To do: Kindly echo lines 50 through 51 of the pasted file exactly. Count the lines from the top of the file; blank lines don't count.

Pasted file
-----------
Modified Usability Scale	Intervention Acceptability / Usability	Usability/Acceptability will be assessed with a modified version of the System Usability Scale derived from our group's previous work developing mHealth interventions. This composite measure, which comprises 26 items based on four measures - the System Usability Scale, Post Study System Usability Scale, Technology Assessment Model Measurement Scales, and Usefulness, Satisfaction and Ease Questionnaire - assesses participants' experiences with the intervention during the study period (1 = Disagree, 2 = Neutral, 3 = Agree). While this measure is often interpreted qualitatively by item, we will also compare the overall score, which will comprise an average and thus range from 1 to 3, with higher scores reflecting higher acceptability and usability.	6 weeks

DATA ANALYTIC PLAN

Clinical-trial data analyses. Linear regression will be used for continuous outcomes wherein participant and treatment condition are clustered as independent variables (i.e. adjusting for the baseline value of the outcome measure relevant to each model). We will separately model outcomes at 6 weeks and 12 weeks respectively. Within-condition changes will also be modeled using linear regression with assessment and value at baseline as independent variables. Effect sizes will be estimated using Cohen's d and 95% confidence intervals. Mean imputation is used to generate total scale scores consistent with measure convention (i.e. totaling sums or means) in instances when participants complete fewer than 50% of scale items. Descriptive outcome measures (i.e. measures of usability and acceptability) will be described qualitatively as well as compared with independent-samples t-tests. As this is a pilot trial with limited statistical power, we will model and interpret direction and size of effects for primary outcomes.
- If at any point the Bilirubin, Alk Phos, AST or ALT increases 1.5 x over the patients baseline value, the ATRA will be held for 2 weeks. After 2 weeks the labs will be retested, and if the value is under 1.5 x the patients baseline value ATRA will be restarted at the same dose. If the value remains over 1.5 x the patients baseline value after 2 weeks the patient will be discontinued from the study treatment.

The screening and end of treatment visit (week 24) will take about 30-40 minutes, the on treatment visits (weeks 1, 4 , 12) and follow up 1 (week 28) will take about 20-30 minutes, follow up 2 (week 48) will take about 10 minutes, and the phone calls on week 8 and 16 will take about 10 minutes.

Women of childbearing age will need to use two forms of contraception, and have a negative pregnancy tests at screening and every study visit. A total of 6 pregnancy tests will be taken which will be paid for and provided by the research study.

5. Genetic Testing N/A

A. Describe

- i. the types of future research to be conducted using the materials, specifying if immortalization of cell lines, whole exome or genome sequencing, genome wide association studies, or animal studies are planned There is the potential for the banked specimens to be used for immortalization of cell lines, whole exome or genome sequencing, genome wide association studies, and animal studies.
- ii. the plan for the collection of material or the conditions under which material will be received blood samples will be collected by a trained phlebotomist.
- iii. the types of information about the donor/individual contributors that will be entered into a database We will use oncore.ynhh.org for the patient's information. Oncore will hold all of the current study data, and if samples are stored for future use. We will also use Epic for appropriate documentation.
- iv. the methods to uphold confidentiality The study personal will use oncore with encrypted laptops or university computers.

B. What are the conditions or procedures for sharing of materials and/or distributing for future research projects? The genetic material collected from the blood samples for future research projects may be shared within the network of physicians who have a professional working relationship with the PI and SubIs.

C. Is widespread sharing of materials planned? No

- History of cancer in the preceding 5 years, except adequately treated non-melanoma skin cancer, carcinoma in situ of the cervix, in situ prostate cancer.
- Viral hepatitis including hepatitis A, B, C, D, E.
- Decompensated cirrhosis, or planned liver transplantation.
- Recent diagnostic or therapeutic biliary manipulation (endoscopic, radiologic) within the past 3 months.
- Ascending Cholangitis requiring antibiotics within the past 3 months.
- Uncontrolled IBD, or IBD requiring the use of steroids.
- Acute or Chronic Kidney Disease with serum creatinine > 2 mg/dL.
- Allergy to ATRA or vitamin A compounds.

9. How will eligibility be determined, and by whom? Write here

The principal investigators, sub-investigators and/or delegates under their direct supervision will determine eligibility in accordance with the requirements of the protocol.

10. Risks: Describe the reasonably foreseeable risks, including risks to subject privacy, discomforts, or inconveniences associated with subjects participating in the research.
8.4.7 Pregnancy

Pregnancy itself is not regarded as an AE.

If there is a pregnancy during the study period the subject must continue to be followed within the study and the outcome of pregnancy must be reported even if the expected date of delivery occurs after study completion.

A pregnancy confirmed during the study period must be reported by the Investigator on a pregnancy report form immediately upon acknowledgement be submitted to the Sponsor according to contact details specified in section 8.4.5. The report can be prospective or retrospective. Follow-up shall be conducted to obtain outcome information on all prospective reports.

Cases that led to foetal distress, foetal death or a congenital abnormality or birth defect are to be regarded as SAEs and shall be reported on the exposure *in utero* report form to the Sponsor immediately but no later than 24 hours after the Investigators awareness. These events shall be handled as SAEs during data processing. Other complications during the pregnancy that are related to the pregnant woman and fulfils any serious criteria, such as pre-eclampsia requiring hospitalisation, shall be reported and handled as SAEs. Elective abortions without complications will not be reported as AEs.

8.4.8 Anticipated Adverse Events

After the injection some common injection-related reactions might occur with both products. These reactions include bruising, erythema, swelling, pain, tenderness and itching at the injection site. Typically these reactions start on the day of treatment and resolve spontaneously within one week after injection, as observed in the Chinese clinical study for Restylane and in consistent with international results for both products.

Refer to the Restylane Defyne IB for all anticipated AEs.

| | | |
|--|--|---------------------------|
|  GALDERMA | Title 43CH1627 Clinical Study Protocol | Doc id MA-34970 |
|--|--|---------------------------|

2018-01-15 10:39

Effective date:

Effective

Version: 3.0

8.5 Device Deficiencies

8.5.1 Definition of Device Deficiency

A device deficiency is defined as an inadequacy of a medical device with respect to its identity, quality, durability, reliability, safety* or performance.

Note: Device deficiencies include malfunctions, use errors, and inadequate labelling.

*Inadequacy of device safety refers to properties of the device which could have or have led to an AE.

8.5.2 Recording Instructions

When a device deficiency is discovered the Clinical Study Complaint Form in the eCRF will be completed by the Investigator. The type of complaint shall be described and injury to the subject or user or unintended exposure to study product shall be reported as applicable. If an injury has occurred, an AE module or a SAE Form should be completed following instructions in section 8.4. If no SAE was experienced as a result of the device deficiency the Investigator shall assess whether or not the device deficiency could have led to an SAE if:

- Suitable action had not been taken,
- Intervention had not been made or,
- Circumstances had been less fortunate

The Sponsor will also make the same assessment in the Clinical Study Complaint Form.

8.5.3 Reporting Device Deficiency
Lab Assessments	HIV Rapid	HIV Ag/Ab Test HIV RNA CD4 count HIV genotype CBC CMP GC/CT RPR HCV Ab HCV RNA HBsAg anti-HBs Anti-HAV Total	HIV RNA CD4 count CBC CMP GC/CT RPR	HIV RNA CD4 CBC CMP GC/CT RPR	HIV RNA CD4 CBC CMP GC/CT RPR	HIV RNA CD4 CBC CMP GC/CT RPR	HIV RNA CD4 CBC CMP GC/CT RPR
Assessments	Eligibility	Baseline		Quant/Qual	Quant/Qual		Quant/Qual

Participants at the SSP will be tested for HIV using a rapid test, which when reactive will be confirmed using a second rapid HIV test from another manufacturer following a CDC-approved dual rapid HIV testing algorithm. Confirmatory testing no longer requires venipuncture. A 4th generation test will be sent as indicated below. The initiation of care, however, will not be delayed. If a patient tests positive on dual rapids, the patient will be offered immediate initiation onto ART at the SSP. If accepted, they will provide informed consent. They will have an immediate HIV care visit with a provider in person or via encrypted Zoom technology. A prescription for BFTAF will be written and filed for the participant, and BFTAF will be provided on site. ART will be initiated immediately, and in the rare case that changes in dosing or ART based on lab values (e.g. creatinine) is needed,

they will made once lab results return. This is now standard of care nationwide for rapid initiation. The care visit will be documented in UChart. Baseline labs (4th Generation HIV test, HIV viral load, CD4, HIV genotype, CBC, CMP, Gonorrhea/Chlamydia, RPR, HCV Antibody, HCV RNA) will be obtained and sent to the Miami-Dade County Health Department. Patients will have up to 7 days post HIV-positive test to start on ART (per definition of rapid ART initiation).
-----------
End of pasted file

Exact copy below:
- Intervention had not been made or,
- Circumstances had been less fortunate